Why isn’t Caleb Ewan riding Campagnolo’s newest, fastest wheels?

Could the Australian sprinter have won three or four Tour stages so far if he was riding the faster Campagnolo Bora WTO instead of the older Campagnolo Bora One?

The Campagnolo Bora WTO is the Italian brand’s flagship aero wheel. According to Campagnolo: “The Bora WTO project has given [our] engineers a wealth of knowledge that has put them in a position to produce the new standard… if you are looking for the best in aerodynamics and efficiency, look no further.”

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WTO means ‘wind tunnel optimised’ and Campagnolo says every component of the wheel is designed for maximum aerodynamic penetration.

So why is Caleb Ewan riding the old Campagnolo Bora One wheels?  He’s won two sprint stages at the 2020 Tour de France so far, but could he have also won stages 10 and five, where he was second and eighth respectively, if he’d used the Bora WTO?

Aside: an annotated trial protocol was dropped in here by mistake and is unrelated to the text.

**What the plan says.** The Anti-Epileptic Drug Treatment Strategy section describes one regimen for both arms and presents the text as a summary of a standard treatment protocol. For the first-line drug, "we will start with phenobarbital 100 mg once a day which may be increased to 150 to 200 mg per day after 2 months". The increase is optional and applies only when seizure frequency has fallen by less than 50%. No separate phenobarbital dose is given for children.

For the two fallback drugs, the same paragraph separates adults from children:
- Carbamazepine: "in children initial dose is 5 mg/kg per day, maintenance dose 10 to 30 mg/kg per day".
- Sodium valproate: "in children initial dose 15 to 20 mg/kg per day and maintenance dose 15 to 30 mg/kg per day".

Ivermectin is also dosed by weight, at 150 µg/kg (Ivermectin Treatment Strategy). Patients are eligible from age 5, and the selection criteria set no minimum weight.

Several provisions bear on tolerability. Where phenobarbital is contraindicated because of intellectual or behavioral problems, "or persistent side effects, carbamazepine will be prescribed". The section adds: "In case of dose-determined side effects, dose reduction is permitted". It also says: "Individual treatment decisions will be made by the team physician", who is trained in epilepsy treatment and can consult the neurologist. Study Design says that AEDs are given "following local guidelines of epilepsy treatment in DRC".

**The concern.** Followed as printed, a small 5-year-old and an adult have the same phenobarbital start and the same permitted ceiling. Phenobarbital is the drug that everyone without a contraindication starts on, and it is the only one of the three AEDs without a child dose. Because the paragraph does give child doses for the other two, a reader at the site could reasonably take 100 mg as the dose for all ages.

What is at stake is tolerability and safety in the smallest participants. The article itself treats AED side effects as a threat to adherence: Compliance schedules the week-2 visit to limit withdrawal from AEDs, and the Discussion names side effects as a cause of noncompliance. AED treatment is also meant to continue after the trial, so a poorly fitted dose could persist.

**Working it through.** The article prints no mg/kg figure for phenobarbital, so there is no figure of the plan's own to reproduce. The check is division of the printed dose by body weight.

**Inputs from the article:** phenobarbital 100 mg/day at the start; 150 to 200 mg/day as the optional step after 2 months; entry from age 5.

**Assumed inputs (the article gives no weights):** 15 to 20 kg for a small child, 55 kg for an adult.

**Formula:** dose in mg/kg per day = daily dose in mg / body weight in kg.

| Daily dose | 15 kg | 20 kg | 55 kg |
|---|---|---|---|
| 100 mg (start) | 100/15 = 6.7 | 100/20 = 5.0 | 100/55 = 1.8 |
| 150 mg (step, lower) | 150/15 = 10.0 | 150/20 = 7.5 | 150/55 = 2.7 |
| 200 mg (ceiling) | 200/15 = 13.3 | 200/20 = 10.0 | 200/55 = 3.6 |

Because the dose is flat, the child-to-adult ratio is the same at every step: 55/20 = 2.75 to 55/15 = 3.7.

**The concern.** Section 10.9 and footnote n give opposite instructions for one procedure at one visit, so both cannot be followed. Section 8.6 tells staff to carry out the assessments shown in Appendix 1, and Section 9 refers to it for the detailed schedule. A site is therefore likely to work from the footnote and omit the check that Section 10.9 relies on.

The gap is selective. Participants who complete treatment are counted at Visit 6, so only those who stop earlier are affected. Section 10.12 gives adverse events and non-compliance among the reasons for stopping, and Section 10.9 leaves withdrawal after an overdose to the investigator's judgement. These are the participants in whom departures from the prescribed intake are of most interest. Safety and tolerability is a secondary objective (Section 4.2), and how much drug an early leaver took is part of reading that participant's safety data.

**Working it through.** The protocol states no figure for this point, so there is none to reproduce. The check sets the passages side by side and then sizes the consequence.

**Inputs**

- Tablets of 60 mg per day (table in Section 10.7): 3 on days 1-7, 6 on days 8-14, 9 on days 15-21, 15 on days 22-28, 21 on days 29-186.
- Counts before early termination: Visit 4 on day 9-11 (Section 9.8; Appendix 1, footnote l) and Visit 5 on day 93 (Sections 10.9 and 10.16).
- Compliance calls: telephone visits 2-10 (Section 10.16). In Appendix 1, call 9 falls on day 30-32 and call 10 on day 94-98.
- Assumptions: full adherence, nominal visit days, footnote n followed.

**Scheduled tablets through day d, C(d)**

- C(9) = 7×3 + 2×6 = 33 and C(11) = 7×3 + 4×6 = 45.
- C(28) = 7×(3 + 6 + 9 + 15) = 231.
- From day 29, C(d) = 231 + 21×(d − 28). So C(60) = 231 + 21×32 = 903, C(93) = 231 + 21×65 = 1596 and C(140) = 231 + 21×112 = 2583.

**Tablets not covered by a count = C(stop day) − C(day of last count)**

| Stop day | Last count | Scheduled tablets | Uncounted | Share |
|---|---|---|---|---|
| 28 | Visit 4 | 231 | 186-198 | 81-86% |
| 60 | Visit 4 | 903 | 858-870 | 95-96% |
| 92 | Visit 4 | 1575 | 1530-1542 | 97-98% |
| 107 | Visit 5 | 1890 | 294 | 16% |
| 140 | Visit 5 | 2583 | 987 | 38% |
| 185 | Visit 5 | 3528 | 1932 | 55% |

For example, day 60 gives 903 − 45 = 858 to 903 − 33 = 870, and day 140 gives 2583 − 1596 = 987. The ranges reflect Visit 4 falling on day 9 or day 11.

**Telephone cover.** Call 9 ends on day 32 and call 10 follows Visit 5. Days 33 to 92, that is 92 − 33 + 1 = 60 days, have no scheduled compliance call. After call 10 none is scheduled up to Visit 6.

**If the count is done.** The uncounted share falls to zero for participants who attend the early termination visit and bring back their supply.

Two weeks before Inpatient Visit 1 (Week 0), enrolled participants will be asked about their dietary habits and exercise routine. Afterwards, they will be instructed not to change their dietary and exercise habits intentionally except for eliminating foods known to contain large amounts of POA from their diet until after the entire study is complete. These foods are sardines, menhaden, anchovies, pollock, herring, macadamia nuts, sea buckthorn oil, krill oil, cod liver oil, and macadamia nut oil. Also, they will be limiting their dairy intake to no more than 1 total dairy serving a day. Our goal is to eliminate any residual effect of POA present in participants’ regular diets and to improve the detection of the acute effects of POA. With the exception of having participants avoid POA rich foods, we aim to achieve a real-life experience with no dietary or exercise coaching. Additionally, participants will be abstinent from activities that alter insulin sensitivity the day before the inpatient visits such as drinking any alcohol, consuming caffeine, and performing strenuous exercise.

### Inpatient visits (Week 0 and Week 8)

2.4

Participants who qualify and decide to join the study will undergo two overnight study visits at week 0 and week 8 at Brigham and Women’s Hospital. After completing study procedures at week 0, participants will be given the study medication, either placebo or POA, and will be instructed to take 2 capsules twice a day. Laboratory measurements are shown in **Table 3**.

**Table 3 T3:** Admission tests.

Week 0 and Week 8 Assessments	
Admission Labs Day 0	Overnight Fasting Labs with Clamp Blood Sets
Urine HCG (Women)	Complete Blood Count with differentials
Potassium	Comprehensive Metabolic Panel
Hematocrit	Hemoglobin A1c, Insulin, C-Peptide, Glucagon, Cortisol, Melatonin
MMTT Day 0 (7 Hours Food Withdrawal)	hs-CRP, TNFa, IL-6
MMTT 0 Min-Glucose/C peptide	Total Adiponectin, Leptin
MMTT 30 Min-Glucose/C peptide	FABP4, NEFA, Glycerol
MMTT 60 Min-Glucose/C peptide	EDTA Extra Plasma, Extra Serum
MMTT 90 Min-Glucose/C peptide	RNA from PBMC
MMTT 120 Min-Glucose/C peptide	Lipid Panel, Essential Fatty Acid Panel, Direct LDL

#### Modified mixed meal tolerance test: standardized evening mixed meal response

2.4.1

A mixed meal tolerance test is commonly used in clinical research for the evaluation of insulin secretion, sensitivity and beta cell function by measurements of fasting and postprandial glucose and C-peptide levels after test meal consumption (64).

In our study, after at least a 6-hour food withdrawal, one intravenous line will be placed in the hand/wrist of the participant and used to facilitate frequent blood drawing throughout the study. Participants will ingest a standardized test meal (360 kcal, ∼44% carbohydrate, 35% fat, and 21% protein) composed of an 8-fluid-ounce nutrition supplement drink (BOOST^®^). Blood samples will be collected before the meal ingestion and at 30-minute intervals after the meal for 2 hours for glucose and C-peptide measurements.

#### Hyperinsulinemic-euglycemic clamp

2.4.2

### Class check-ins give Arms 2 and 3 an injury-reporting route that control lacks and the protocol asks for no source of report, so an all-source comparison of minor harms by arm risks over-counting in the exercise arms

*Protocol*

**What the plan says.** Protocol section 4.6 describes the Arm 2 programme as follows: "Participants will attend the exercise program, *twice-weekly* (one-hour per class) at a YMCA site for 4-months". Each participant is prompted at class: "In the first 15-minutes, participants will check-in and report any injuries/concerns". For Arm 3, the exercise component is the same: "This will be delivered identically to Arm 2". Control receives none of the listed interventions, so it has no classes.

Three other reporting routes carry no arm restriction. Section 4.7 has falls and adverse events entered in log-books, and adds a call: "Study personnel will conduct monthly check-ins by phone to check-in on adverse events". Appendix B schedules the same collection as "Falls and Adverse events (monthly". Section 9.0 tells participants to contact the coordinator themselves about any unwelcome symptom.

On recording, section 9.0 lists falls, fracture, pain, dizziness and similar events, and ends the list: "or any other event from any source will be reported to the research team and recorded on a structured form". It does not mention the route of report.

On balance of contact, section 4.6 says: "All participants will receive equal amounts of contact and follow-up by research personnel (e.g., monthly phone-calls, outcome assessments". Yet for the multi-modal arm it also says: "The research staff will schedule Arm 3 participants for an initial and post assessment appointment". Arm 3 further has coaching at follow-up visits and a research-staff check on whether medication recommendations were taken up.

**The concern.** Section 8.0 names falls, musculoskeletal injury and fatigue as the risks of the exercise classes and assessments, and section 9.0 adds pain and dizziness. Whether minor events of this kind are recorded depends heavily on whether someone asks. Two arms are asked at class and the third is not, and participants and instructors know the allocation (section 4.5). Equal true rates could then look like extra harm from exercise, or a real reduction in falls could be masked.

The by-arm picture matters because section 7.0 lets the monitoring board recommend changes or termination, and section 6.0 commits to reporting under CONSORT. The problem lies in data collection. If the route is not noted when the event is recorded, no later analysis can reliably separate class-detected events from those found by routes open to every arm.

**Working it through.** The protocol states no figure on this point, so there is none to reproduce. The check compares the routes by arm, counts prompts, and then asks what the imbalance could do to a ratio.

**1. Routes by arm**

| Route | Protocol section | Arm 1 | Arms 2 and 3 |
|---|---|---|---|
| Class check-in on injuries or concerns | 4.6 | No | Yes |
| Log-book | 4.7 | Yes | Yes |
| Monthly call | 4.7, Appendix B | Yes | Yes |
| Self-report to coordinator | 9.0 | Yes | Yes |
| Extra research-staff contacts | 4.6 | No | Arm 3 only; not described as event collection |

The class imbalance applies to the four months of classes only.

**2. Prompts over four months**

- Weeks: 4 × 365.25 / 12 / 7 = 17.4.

Caleb Ewan wins stage 11 on his Campagnolo Bora Ones (Yuzuru Sunada)

There’s a simple reason why Ewan is on the older, narrower, non-wind tunnel optimised wheel: because the Bora One is available with a tubular rim, whereas the WTO rim is for clinchers and tubeless tyres only. If Ewan and Lotto-Soudal switched to the very fast tubeless Vittoria Corsa Graphene 2.0 tyres instead of the equivalent Vittoria Corsa tubulars he would be able to use the faster Bora WTO wheels – possibly the WTO 60 that additionally has a deeper rim than the Bora One 50 – and would save a measurable amount of watts, both in rolling resistance and aerodynamic drag. Since aerodynamic drag is proportional to velocity squared, a handful of watts saved means significant gains at the speed of a Tour de France sprint finish.

However, the majority of pro teams still use tubular tyres. Why? Because when they puncture they generally deflate slowly and predictably and they can be ridden flat until the team car arrives since they’re glued to the rim. And when most teams weigh up the pros and cons they still prefer the safety of a tubular to the faster-rolling resistance of a tubeless tyre, in Ewan’s case eschewing the superior aerodynamics of a tubeless wheel like the Campagnolo Bora WTO.

A stage-one victory on a pair of Campagnolo Bora WTO 45s put Alexander Kristoff into the yellow jersey (Photo by Michael Steele/Getty Images)

However, that’s not to say that the peloton is not catching on to tubeless tech – this year it was first blood to tubeless: Alexander Kristoff won the first stage on a pair of Campagnolo Bora WTO 45s with tubeless Vittoria Corsa tyres.